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Very often discussions regarding the composer Christoph Graupner (1683-1760) places him in comparison with J.S. Bach. If one has heard of Graupner, it is usually the bit of trivia that he was offered the Leipzig Thomaskirche cantor position before Bach. Of particular interest, however, is the vastness of extant material Graupner composed. There are scores for over 1,400 of Graupner's church cantatas. Forty-seven of these are for solo bass voice with a variety of instrumental pairings. One can assume that the majority of these works were written for the bass (and composer) Gottfried Grünewald (1665-1739), whom Graupner knew in Leipzig and with whom he worked at the opera in Hamburg. Grünewald served as the vice-capellmeister in Darmstadt under Graupner from 1713 until his death. In addition to the forty-seven solo bass cantatas, Graupner also wrote seventeen duet cantatas for soprano and bass. Alongside the staggering number of cantatas, Graupner composed a wealth of instrumental music including keyboard works, more than 100 sinfonias, and a canon with 5,626 inversions. The sheer volume of this relatively unexplored repertoire is thrilling but also overwhelming, making categorization of Graupner's overall musical style problematic. This recording, featuring cantatas and instrumental works composed between 1720 and 1745, offers the listener an introduction to Gaupner and an important, if small, piece in the larger puzzle that is Graupner's life and work. It premieres Graupner to a wider music world largely ignorant of this talented and nearly unknown Baroque composer by baritone Michael Hix, Chair of the Department of Music at the University of New Mexico, praised by critics for his "expressive voice" and "commanding stage presence", and whose research has brought Christoph Graupner to light through this album.
Very often discussions regarding the composer Christoph Graupner (1683-1760) places him in comparison with J.S. Bach. If one has heard of Graupner, it is usually the bit of trivia that he was offered the Leipzig Thomaskirche cantor position before Bach. Of particular interest, however, is the vastness of extant material Graupner composed. There are scores for over 1,400 of Graupner's church cantatas. Forty-seven of these are for solo bass voice with a variety of instrumental pairings. One can assume that the majority of these works were written for the bass (and composer) Gottfried Grünewald (1665-1739), whom Graupner knew in Leipzig and with whom he worked at the opera in Hamburg. Grünewald served as the vice-capellmeister in Darmstadt under Graupner from 1713 until his death. In addition to the forty-seven solo bass cantatas, Graupner also wrote seventeen duet cantatas for soprano and bass. Alongside the staggering number of cantatas, Graupner composed a wealth of instrumental music including keyboard works, more than 100 sinfonias, and a canon with 5,626 inversions. The sheer volume of this relatively unexplored repertoire is thrilling but also overwhelming, making categorization of Graupner's overall musical style problematic. This recording, featuring cantatas and instrumental works composed between 1720 and 1745, offers the listener an introduction to Gaupner and an important, if small, piece in the larger puzzle that is Graupner's life and work. It premieres Graupner to a wider music world largely ignorant of this talented and nearly unknown Baroque composer by baritone Michael Hix, Chair of the Department of Music at the University of New Mexico, praised by critics for his "expressive voice" and "commanding stage presence", and whose research has brought Christoph Graupner to light through this album.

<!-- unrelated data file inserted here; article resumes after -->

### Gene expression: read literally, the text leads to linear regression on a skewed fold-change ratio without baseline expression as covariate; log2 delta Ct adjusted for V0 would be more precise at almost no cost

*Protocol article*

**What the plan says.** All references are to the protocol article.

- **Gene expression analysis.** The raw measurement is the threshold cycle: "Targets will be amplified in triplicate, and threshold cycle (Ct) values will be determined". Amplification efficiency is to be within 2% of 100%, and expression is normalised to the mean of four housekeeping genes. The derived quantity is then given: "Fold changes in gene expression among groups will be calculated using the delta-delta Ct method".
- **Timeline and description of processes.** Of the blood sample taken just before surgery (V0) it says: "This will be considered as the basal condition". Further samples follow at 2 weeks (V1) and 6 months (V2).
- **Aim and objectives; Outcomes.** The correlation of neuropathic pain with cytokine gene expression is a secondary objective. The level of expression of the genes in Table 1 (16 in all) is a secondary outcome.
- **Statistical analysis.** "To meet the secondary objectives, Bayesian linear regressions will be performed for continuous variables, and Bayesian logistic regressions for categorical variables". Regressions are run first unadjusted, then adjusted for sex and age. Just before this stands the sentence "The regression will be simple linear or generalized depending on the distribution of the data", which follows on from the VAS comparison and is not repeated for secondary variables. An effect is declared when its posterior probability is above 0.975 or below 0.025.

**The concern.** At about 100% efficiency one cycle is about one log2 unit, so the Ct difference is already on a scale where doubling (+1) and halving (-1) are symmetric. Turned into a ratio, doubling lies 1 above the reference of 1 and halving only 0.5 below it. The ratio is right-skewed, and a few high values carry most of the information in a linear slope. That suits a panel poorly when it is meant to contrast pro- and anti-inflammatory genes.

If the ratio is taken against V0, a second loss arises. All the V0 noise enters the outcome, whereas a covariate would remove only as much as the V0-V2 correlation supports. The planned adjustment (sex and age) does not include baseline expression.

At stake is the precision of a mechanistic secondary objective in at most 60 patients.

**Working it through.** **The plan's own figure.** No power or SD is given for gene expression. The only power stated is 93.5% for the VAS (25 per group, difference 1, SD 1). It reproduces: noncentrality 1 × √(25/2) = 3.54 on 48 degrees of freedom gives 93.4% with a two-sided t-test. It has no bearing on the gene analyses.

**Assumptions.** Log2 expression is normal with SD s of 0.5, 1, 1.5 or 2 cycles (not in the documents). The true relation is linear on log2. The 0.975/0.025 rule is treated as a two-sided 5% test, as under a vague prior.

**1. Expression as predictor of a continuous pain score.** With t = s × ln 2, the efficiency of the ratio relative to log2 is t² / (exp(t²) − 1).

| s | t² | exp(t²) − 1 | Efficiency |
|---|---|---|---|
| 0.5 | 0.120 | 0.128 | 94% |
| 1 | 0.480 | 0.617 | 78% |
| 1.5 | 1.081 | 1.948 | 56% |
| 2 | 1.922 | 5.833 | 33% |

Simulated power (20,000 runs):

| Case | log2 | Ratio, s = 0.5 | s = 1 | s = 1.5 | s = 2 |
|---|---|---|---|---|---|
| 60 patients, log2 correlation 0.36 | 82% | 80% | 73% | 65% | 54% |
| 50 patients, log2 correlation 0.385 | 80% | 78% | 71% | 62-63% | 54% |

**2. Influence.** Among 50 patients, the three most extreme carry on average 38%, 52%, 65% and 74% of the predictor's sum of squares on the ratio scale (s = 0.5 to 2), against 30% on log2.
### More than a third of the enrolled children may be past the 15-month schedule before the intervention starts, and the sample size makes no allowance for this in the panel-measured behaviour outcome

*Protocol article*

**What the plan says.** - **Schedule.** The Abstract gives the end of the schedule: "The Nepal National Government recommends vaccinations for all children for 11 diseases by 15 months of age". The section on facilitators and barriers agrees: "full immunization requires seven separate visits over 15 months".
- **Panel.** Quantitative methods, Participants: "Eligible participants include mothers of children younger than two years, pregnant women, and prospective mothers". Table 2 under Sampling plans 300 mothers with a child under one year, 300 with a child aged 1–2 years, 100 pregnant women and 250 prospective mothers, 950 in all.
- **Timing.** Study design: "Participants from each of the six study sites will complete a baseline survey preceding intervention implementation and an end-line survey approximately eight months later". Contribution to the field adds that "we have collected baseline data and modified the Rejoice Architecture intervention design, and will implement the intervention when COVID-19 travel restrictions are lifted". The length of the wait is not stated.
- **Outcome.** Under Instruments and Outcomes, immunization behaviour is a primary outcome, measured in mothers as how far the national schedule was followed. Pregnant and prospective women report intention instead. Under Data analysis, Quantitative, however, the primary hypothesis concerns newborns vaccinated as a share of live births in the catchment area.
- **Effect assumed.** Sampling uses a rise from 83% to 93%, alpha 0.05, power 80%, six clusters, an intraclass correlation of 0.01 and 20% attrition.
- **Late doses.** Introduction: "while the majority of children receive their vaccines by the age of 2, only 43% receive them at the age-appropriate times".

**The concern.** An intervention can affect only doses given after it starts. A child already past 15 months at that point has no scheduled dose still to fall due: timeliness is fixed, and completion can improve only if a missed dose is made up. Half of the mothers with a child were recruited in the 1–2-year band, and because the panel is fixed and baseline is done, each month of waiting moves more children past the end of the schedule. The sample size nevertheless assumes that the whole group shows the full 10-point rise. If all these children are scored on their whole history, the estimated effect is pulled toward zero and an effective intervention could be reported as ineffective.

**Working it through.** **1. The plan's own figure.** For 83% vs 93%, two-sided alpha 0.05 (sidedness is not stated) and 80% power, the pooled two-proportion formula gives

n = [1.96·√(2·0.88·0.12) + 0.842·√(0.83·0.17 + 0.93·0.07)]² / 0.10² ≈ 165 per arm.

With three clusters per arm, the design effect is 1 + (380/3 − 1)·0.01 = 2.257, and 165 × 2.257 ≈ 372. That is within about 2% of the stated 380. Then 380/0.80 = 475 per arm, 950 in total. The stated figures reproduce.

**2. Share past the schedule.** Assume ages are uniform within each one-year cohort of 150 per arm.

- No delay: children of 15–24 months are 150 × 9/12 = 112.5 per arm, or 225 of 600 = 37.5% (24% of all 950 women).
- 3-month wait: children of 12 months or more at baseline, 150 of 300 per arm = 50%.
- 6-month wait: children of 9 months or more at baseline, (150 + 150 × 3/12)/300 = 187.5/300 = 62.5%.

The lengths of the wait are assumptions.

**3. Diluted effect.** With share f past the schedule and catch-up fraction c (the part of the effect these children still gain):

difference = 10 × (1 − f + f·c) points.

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Very often discussions regarding the composer Christoph Graupner (1683-1760) places him in comparison with J.S. Bach. If one has heard of Graupner, it is usually the bit of trivia that he was offered the Leipzig Thomaskirche cantor position before Bach. Of particular interest, however, is the vastness of extant material Graupner composed. There are scores for over 1,400 of Graupner's church cantatas. Forty-seven of these are for solo bass voice with a variety of instrumental pairings. One can assume that the majority of these works were written for the bass (and composer) Gottfried Grünewald (1665-1739), whom Graupner knew in Leipzig and with whom he worked at the opera in Hamburg. Grünewald served as the vice-capellmeister in Darmstadt under Graupner from 1713 until his death. In addition to the forty-seven solo bass cantatas, Graupner also wrote seventeen duet cantatas for soprano and bass. Alongside the staggering number of cantatas, Graupner composed a wealth of instrumental music including keyboard works, more than 100 sinfonias, and a canon with 5,626 inversions. The sheer volume of this relatively unexplored repertoire is thrilling but also overwhelming, making categorization of Graupner's overall musical style problematic. This recording, featuring cantatas and instrumental works composed between 1720 and 1745, offers the listener an introduction to Gaupner and an important, if small, piece in the larger puzzle that is Graupner's life and work. It premieres Graupner to a wider music world largely ignorant of this talented and nearly unknown Baroque composer by baritone Michael Hix, Chair of the Department of Music at the University of New Mexico, praised by critics for his "expressive voice" and "commanding stage presence", and whose research has brought Christoph Graupner to light through this album.
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